workplace design The flexible Expensify office in Portland, Ore., provides a range of open and private workspaces, including a hanging bed inspired by a wicker “beach bed” from an offshore strategic planning trip to Cambodia.Photos: Garrett Rowland

How To Include Flexibility in Workplace Design

Flexible design responds to both the psychological and physical needs of occupants. Here are some tips for getting a flexible workplace design right.

By Alan Gerencer  
OTHER PARTS OF THIS ARTICLEPt. 1: This PagePt. 2: Real-World Success Story: Implementing Flexibility in Workplace DesignPt. 3: How Flexible Workplace Design Answers the Open Office Question

The evolution of workplace design is quickly outpacing the built environment. There is a robust desire in corporate America to “catch up” with current trends. An increasingly popular trend is flexibility. You might think flexibility is not a current trend; after all adjustable lighting, adjustable chair functions, and sit-to-stand desks have been available for years if not decades. Today, however, a new definition of flexibility has emerged.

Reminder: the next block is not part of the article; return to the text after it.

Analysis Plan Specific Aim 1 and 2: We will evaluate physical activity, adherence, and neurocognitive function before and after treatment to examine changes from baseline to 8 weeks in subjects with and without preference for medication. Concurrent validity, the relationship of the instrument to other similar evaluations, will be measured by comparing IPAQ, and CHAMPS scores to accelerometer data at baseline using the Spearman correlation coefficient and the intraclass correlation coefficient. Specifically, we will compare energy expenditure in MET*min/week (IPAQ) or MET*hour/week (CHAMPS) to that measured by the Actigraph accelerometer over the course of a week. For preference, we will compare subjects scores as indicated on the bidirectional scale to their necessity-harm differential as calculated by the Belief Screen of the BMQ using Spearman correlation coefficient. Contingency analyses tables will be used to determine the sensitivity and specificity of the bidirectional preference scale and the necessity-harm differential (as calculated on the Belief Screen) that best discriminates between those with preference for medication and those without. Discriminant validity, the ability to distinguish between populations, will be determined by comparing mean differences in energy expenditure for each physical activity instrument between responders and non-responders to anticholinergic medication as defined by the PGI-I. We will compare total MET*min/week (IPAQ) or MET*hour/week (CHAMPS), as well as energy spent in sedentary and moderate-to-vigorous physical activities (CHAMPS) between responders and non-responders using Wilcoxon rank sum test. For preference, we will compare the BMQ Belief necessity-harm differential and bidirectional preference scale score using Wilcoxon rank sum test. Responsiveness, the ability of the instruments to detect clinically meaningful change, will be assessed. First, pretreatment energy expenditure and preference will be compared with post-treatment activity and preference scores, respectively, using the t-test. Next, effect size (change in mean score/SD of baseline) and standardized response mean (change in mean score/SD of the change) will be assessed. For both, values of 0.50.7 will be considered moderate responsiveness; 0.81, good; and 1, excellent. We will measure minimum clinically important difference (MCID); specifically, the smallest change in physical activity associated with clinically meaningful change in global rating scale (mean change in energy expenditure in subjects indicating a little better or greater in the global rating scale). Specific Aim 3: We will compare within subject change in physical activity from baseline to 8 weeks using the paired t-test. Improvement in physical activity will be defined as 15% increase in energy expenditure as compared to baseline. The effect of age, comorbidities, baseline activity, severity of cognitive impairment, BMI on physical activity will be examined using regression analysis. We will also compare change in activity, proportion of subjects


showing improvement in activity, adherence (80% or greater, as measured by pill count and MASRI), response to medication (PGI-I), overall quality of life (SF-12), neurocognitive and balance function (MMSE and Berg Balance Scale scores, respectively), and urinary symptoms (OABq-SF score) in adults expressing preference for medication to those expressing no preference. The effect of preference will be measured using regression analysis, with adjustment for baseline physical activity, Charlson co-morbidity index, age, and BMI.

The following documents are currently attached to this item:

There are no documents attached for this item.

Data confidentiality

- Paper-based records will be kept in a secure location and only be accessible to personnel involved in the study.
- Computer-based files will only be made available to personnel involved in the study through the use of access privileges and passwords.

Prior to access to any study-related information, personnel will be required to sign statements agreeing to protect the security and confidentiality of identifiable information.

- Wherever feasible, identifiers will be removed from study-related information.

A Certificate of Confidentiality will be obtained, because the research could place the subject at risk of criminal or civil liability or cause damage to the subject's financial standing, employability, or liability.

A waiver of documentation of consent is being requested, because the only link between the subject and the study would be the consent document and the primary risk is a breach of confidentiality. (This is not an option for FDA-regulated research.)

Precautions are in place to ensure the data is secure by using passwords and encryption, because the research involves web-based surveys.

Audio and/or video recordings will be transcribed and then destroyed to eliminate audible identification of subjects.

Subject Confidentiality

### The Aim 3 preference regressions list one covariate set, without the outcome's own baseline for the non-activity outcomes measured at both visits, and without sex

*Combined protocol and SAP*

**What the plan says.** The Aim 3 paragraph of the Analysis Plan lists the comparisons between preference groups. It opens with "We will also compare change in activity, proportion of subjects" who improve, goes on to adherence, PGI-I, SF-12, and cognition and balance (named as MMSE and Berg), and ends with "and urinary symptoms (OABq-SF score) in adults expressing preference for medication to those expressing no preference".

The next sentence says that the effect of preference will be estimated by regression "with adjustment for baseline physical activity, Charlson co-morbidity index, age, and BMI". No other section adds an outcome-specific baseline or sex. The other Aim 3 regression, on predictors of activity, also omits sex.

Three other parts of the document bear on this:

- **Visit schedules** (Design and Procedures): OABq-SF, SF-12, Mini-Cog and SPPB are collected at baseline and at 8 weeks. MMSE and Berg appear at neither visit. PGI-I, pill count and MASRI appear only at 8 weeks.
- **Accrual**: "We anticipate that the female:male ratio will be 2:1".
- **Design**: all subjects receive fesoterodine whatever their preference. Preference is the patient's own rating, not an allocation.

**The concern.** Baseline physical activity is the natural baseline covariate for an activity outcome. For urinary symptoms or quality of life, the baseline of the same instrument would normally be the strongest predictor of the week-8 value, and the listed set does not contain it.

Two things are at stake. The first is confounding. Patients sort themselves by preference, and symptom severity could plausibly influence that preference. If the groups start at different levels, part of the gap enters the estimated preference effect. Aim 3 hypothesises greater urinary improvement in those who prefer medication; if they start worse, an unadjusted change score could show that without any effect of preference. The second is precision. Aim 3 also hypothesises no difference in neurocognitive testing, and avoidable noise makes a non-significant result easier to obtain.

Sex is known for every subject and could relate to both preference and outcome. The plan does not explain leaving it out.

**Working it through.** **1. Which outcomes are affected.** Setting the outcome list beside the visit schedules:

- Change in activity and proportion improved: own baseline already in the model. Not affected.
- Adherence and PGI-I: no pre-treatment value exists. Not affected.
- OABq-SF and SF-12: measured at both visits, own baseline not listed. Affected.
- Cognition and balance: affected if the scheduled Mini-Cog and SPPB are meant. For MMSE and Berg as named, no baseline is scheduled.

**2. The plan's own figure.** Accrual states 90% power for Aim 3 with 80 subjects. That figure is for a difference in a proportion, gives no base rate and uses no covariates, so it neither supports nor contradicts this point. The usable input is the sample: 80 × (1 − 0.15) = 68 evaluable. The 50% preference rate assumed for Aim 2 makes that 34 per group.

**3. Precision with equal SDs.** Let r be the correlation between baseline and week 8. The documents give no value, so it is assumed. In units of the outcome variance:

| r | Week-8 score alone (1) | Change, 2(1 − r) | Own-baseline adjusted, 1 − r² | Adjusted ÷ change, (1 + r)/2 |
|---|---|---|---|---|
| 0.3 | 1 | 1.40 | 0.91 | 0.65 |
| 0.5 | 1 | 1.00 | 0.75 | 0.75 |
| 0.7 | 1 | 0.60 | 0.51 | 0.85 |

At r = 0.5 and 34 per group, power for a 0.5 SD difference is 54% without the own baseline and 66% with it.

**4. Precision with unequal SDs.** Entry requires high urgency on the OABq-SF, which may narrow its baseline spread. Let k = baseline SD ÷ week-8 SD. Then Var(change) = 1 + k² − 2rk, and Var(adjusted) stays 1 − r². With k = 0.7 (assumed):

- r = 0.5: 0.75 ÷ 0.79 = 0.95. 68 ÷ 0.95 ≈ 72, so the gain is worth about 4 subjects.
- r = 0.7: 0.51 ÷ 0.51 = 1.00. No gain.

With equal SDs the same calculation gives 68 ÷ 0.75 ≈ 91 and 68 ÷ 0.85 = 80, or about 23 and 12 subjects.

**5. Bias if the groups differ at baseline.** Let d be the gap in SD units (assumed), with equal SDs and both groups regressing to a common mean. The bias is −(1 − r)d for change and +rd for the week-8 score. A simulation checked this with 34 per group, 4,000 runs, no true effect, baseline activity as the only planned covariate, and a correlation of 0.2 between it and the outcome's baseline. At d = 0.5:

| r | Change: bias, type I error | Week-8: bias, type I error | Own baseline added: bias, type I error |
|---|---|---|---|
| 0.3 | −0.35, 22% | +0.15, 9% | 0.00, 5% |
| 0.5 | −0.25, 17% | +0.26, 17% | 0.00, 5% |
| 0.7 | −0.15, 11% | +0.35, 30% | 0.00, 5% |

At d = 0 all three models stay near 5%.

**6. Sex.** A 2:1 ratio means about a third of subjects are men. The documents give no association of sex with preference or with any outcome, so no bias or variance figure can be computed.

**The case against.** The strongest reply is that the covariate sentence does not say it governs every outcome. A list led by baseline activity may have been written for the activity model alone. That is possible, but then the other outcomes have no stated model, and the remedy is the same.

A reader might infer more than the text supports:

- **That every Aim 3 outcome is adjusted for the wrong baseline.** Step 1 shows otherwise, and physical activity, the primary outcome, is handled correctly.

This definition of flexibility assesses whether enough different types of spaces exist within a single footprint so that the workplace can respond to the ways employees across generations want to work. Age differences are not the only consideration. Flexible design responds to both the psychological (differences in social behavior, preferences in light level, and ambient noise) and the physical (soft seating, desire for quiet and collaborative spaces, or a welcoming all-gender space). It also considers the desire for direct sunlight or the focus found from a lamp, fresh or conditioned air, natural or urban settings, and sophisticated or casual feel, among other topics. There are so many different desires based on a person’s mood that flexibility comes when employees can be in a space that they feel complements the way they want to work at any given moment. This approach truly supports diversity and inclusion of all employees. This approach is the future of the workplace.

Some leaders believe that building a new workspace is the only way to solve the problems that may persist in existing space. However, without thoughtful design and careful planning, even a new space can miss the mark. A new approach doesn’t have to mean a ground-up building project. Adaptive reuse of an existing building can beget an innovative, elegant, efficient, and flexible solution. The reuse of existing buildings also better aligns with sustainability goals and can create a framework for redefining “the office” and truly designing the workplace of the future.

Alan Gerencer is an architect and interior design principal in ZGF Architect’s Portland Office.

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  posted on 6/6/2019   Article Use Policy

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